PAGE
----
Clarice James

Smart, Fun, Relatable Fiction


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Interview with Author Teresa Santoski

Whatever you do, work at it with all your heart, as working for the Lord, not for human masters,  since you know that you will receive an inheritance from the Lord as a reward. It is the Lord Christ you are serving. ~ Colossians 3:23-24 (NIV)

About Teresa Santoski: In addition to being an award-winning humorist and a devotional author, Teresa Santoski is the editor of the English language editions of Living Life and Sena English, two monthly Christian devotional magazines published by Duranno Press, a division of the Seoul, Korea-based Duranno International Ministry. Having spent ten years in the newspaper industry, Teresa continues to write her award-winning humor column, Tete-a-tete. She resides in New Hampshire, “the birthplace of Tupperware and paintball and home of the world’s largest wooden barrel.”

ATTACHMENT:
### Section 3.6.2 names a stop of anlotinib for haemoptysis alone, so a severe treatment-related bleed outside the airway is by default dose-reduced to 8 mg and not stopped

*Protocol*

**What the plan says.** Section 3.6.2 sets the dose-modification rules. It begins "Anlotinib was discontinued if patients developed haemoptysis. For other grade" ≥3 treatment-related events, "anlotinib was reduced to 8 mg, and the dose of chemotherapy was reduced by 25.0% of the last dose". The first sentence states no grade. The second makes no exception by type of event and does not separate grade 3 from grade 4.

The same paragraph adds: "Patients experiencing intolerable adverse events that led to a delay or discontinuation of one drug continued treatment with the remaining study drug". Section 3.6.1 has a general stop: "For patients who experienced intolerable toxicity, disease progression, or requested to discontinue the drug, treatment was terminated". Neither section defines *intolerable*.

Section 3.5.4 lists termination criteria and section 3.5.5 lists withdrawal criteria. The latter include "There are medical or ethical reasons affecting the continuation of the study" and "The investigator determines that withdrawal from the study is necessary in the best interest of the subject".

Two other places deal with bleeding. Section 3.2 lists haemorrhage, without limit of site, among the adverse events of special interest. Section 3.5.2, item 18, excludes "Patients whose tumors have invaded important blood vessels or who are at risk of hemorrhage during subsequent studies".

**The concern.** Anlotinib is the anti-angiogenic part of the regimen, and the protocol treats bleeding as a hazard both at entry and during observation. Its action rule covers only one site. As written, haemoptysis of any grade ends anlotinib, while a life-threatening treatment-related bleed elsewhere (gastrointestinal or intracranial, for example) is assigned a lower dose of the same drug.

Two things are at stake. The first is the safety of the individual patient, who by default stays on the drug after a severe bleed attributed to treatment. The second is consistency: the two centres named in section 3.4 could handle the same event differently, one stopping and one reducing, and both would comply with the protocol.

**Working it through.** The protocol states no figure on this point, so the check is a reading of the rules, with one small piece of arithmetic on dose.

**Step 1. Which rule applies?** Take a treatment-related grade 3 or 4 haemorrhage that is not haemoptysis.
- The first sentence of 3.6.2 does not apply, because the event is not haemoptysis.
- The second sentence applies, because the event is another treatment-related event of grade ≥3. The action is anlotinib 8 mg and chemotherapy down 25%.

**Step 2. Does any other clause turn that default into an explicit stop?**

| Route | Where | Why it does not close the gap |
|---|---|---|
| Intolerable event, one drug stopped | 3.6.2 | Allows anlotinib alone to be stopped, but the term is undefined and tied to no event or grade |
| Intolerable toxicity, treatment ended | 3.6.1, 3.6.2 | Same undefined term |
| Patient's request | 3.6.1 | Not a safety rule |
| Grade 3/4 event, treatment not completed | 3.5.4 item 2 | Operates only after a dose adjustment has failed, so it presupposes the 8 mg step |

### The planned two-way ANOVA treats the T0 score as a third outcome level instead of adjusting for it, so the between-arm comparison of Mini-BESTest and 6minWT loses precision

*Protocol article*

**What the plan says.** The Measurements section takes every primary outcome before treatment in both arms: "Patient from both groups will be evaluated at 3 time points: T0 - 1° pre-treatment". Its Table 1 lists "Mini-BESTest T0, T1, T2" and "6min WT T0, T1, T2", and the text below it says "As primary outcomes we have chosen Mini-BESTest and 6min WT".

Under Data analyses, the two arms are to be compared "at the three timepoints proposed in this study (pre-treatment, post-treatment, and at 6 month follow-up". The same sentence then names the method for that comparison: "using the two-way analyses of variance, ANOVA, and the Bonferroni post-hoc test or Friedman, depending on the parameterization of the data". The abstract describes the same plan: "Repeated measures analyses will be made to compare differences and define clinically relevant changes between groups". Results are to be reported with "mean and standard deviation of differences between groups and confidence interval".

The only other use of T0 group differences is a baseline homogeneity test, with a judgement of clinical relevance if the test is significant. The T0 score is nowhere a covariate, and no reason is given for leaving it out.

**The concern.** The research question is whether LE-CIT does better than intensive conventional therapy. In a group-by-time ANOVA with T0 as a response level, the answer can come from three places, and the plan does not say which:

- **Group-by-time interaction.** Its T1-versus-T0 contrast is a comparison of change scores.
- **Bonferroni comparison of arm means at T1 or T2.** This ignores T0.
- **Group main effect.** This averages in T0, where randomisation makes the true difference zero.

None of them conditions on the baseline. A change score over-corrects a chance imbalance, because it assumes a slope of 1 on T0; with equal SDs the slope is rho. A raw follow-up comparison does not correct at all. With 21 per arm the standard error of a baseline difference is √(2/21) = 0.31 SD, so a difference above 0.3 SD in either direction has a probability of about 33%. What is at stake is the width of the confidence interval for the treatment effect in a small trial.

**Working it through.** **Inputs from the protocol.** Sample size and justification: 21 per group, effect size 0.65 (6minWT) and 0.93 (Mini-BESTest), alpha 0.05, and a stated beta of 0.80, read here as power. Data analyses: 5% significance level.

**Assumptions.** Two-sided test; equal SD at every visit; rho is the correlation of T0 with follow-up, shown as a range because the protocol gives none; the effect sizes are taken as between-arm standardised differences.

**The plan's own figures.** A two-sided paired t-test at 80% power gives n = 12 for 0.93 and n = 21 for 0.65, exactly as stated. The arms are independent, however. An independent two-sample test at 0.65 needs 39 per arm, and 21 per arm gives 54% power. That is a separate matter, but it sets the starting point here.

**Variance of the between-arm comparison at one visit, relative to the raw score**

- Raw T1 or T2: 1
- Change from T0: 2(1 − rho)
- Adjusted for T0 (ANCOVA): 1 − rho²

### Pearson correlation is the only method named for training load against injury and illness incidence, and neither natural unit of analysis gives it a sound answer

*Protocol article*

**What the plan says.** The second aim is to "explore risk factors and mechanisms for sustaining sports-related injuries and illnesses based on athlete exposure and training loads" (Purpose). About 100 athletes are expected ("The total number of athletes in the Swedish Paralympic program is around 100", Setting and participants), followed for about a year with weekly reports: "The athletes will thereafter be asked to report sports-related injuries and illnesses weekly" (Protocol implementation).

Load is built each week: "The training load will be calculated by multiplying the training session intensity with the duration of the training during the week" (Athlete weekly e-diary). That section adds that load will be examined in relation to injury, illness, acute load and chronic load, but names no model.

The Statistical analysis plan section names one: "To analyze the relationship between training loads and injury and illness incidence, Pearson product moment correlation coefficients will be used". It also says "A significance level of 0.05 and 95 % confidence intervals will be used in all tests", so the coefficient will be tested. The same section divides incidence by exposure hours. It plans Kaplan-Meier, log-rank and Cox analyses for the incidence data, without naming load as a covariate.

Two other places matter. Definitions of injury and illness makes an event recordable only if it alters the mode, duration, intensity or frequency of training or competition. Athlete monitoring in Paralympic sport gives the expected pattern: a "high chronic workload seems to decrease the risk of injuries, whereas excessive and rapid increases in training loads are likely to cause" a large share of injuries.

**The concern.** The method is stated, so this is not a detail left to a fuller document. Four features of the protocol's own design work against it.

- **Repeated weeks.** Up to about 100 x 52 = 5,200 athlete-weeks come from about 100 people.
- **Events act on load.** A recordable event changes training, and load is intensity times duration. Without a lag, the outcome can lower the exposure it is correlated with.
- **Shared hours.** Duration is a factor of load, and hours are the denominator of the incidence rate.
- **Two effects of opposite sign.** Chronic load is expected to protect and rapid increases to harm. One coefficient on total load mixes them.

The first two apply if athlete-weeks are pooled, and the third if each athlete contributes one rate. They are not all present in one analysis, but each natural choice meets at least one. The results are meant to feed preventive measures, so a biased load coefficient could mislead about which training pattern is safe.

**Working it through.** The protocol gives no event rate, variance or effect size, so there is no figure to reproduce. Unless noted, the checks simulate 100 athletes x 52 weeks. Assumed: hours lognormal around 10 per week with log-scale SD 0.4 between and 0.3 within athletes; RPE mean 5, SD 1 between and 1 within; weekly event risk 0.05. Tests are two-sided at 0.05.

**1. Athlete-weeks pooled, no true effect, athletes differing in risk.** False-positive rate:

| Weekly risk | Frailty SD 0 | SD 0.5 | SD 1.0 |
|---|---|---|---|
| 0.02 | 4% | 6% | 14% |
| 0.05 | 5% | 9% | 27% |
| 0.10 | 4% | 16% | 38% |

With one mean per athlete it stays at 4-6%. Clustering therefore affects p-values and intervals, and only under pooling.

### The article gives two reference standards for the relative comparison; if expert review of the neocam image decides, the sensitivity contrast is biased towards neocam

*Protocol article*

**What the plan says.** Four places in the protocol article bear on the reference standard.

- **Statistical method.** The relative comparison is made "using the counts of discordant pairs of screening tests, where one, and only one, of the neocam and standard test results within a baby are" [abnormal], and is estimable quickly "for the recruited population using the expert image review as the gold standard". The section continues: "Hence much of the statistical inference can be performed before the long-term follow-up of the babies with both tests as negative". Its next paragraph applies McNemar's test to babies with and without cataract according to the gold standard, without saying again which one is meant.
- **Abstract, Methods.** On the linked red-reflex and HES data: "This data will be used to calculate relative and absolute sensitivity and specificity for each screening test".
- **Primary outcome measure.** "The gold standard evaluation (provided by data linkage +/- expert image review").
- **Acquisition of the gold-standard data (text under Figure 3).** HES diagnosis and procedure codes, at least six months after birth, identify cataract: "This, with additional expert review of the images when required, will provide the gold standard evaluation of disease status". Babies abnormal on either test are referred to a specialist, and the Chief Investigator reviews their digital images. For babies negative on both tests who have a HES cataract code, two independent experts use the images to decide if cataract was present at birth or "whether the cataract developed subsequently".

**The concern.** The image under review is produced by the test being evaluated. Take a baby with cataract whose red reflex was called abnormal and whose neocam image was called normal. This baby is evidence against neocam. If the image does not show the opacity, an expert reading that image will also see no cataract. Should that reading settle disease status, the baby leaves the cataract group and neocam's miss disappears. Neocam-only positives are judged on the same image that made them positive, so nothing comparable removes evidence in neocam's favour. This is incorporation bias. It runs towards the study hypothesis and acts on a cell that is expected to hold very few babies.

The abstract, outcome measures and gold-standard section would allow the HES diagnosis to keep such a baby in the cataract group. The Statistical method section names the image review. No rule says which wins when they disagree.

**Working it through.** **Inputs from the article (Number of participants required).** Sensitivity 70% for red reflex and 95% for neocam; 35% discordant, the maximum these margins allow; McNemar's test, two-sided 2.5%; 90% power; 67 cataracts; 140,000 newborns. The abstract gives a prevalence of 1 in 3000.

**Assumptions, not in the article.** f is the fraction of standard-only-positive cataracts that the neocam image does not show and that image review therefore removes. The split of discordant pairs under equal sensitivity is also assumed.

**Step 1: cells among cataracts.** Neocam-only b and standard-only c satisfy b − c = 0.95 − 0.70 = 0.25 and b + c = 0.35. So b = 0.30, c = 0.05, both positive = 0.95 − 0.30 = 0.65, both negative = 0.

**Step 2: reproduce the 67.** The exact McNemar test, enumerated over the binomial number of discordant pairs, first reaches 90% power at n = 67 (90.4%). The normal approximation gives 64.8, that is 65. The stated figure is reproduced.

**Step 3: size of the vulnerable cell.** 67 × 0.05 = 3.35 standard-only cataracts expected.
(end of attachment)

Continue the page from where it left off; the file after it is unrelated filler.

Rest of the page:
Clarice:  Here’s my icebreaker question. Since New Hampshire is their birthplace, how do you support Tupperware and paintball?

Teresa: Whenever I had to bring treats to school for a party, my mom would always put them in a large red and white Tupperware container. So for me, Tupperware means dessert, which means happiness.  However, I do not personally support paintball—if I may lapse into the New England vernacular here, I’m a “wicked easy tahget” in a game like that.

Clarice: When did you know you wanted to be a writer? And who supported you in this dream and how?